• Imaging. An ultrasound or other type of image may be taken of the area of swelling to look for problems like blood clots. (DVT).

Seek help without delay if you have:

  • Severe shortness of breath
  • Severe pain, including chest pain
  • Redness or warmth over the ankle joint
  • Swelling in one leg after sitting still for a prolonged time, such as during plane travel

Questions your doctor may ask about swollen ankles

  • Have you been feeling more tired than usual, lethargic or fatigued despite sleeping a normal amount?
  • Have you ever been diagnosed with diabetes?
  • Do you have high blood pressure?
  • Are you having any difficulty walking?

Self-diagnose with our free Buoy Assistant if you answer yes on any of these questions.

Hear what 1 other is saying
Once your story receives approval from our editors, it will exist on Buoy as a helpful resource for others who may experience something similar.
The stories shared below are not written by Buoy employees. Buoy does not endorse any of the information in these stories. Whenever you have questions or concerns about a medical condition, you should always contact your doctor or a healthcare provider.
Ankle swellingPosted December 14, 2020 by P.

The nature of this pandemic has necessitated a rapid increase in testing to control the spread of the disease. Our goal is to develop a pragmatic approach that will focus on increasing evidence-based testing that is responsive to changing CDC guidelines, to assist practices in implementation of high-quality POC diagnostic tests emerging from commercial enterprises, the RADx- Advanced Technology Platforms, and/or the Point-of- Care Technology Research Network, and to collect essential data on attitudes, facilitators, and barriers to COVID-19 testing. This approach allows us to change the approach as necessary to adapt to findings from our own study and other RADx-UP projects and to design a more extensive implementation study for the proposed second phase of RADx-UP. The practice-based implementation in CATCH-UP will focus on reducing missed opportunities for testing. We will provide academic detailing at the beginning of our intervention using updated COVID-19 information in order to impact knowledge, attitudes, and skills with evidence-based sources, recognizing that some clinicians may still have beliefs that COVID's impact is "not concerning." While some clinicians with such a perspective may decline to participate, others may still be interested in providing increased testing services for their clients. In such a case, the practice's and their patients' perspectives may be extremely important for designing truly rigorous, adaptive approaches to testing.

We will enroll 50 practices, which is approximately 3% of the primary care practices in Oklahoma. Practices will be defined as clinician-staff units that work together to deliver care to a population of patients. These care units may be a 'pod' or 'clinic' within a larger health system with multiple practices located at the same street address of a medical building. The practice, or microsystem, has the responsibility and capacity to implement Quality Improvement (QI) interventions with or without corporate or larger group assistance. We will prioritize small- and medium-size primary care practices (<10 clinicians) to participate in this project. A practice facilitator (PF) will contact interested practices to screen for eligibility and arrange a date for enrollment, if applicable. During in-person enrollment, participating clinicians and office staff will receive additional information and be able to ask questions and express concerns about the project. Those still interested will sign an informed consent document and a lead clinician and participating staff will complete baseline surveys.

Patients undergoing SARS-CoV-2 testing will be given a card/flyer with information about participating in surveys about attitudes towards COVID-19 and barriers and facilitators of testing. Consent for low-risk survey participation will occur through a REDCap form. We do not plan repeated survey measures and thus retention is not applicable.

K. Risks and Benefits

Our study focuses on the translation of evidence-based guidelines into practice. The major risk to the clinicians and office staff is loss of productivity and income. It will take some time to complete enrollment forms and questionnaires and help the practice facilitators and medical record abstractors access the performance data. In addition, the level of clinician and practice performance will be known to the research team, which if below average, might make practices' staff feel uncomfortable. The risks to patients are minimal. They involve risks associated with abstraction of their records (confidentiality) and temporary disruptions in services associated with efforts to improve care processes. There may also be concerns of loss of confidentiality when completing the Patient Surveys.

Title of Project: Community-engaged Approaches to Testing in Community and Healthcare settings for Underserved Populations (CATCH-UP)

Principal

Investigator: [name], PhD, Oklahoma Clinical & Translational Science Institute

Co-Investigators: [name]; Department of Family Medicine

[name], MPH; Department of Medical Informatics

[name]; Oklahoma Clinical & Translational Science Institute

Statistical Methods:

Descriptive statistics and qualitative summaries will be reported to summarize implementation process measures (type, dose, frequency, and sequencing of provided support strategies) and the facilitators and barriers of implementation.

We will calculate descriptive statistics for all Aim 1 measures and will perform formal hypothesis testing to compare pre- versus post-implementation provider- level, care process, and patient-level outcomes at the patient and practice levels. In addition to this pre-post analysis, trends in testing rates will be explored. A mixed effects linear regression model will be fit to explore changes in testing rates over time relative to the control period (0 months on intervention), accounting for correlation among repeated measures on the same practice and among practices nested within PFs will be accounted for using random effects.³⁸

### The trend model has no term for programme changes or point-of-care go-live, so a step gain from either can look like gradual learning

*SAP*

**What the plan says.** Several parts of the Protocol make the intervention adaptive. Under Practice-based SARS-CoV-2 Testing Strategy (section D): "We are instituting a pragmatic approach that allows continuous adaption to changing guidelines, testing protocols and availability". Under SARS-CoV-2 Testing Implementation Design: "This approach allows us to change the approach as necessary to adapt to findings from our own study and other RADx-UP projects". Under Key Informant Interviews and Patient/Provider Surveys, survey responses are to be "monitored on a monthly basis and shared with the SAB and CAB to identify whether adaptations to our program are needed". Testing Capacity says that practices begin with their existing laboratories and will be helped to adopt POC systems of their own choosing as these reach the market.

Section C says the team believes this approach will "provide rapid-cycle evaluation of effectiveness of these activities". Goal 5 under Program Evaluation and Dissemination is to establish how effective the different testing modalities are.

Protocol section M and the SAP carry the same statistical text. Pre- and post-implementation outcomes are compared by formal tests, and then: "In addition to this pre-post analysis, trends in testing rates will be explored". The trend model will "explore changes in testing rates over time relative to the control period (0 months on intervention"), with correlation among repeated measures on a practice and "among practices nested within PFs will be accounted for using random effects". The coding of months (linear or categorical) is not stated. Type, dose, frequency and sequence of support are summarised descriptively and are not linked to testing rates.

I am 80, I work 4 hours every morning M-F and 2 hours on Sat. morning on concrete floors. (I am up and down, etc. I am postmaster) For several years I have had ankle swelling, but not all the time. Sometimes I go weeks with swelling and sometimes weeks with no swelling. Since cold weather, swelling has been staying. Lately, it has been more mostly in one ankle. Toes or not swelled, just ankle joints. I have arthritis, as I was X-rayed once and told something about 2 bones in my ankle and the only way to fix it was fusion. I did not do that. I have a round bump on top of my foot about an inch on from the bend in my ankle. My feet hurt a lot and I have special arch supports, but they help some. I have seen pictures of people with horrible swelling. I am not that bad, I would say medium at least. When I come home from work at noon, I lay down and nap for 1 hour or so and the swelling goes down. Also in the morning when I wake up my ankles are skinny. I am somewhat overweight, not really real obese. My health was excellent at my last checkup 6 months ago. I do have to watch my numbers. I have had high BP for years. Dr is on me to lose weight (20 lbs, and he would be happy with 10), which I can't seem to do. It hurts my feet too much to walk as an exercise.
Dr. Rothschild has been a faculty member at Brigham and Women’s Hospital where he is an Associate Professor of Medicine at Harvard Medical School. He currently practices as a hospitalist at Newton Wellesley Hospital. In 1978, Dr. Rothschild received his MD at the Medical College of Wisconsin and trained in internal medicine followed by a fellowship in critical care medicine. He also received an MP...